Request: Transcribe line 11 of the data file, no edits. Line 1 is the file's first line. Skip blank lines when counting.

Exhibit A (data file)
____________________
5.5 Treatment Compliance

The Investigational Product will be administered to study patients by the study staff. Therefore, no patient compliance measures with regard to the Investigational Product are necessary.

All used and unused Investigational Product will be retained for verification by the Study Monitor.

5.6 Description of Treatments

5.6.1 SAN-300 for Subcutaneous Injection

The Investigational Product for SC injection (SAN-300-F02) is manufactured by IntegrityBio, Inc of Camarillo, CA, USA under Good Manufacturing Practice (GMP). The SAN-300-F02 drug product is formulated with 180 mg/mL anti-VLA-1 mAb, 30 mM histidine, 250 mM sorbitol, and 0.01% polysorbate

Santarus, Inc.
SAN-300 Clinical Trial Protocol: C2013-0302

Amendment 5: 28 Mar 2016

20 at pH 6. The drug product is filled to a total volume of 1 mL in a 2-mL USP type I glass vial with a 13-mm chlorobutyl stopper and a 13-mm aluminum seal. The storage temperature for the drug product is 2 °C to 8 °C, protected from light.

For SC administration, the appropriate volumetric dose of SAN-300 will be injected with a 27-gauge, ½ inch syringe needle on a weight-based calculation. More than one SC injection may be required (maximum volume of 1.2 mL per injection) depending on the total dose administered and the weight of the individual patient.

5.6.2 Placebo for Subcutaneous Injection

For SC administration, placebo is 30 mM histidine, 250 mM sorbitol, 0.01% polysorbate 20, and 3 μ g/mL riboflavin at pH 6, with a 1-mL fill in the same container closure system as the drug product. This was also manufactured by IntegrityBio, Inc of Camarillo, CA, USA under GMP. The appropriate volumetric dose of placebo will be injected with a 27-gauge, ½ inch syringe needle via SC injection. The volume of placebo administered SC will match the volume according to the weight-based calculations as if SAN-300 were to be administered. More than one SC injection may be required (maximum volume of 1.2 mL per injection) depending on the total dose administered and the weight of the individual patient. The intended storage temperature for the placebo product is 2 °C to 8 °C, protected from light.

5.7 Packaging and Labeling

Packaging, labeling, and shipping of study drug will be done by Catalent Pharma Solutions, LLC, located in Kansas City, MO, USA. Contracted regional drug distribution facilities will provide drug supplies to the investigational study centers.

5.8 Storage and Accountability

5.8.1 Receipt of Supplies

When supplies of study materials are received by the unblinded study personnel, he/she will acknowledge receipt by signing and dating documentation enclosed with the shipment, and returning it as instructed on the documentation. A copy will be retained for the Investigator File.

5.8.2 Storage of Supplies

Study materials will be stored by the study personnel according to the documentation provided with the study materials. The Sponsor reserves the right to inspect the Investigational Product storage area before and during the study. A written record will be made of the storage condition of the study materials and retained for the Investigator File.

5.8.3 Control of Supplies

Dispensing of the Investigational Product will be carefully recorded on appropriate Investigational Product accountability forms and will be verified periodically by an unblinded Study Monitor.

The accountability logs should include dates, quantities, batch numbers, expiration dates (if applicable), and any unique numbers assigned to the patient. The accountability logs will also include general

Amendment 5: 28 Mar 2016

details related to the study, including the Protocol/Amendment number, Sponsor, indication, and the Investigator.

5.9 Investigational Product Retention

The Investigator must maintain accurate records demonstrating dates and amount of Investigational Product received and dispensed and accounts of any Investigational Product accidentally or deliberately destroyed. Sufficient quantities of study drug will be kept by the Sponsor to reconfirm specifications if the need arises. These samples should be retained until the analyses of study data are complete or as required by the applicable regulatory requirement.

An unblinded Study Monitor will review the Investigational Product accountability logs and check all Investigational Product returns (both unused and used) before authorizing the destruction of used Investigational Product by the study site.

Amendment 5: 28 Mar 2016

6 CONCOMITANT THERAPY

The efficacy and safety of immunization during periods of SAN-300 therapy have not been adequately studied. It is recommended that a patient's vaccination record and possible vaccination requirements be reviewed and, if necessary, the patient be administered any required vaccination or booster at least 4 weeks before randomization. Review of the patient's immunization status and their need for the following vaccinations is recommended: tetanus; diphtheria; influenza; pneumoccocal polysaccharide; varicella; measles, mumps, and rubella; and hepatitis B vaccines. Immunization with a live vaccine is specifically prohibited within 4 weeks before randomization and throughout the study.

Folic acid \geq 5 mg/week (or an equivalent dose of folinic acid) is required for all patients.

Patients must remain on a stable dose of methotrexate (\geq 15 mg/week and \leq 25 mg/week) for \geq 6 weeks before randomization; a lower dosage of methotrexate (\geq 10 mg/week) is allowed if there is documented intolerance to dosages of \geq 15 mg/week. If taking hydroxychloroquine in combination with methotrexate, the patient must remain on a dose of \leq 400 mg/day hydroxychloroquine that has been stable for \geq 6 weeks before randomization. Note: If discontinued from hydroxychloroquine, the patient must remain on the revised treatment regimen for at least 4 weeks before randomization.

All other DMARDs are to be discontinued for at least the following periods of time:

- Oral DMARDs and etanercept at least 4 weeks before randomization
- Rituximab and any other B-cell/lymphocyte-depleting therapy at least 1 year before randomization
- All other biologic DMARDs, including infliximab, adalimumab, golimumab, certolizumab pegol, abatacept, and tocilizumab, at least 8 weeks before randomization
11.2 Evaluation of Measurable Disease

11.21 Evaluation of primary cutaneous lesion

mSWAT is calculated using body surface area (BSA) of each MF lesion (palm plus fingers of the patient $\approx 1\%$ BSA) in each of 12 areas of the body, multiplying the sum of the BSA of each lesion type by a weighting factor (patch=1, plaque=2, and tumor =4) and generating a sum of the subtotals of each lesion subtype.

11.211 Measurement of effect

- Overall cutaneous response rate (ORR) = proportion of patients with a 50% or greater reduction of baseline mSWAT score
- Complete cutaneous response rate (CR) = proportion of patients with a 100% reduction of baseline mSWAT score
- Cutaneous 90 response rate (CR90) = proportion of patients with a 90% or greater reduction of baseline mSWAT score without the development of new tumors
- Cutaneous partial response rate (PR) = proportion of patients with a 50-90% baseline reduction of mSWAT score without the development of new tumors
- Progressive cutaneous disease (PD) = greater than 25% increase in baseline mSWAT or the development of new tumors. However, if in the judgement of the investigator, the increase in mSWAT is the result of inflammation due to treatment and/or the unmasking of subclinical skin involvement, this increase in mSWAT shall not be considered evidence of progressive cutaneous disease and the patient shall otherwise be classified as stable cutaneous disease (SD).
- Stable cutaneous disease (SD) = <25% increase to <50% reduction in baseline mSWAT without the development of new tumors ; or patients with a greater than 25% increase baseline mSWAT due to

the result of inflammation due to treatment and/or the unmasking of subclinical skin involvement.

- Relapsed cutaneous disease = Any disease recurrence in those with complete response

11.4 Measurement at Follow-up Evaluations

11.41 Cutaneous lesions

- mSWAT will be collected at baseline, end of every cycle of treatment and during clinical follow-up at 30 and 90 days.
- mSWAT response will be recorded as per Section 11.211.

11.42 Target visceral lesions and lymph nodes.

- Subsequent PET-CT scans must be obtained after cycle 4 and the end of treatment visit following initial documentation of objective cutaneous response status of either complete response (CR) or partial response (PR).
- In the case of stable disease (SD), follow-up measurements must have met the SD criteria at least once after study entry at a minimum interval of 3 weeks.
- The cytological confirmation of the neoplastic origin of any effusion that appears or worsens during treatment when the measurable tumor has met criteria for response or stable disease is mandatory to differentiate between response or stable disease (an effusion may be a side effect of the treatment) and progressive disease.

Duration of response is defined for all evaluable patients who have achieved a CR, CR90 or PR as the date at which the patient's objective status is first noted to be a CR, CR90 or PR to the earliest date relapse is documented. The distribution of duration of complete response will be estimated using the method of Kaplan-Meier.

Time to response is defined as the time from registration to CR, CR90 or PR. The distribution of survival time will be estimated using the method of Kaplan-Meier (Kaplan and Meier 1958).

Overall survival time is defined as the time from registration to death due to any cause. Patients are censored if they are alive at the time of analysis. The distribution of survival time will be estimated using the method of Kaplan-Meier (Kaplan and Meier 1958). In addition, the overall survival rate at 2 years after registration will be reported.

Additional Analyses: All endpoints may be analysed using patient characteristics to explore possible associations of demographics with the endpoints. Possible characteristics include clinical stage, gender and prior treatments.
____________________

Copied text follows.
For SC administration, the appropriate volumetric dose of SAN-300 will be injected with a 27-gauge, ½ inch syringe needle on a weight-based calculation. More than one SC injection may be required (maximum volume of 1.2 mL per injection) depending on the total dose administered and the weight of the individual patient.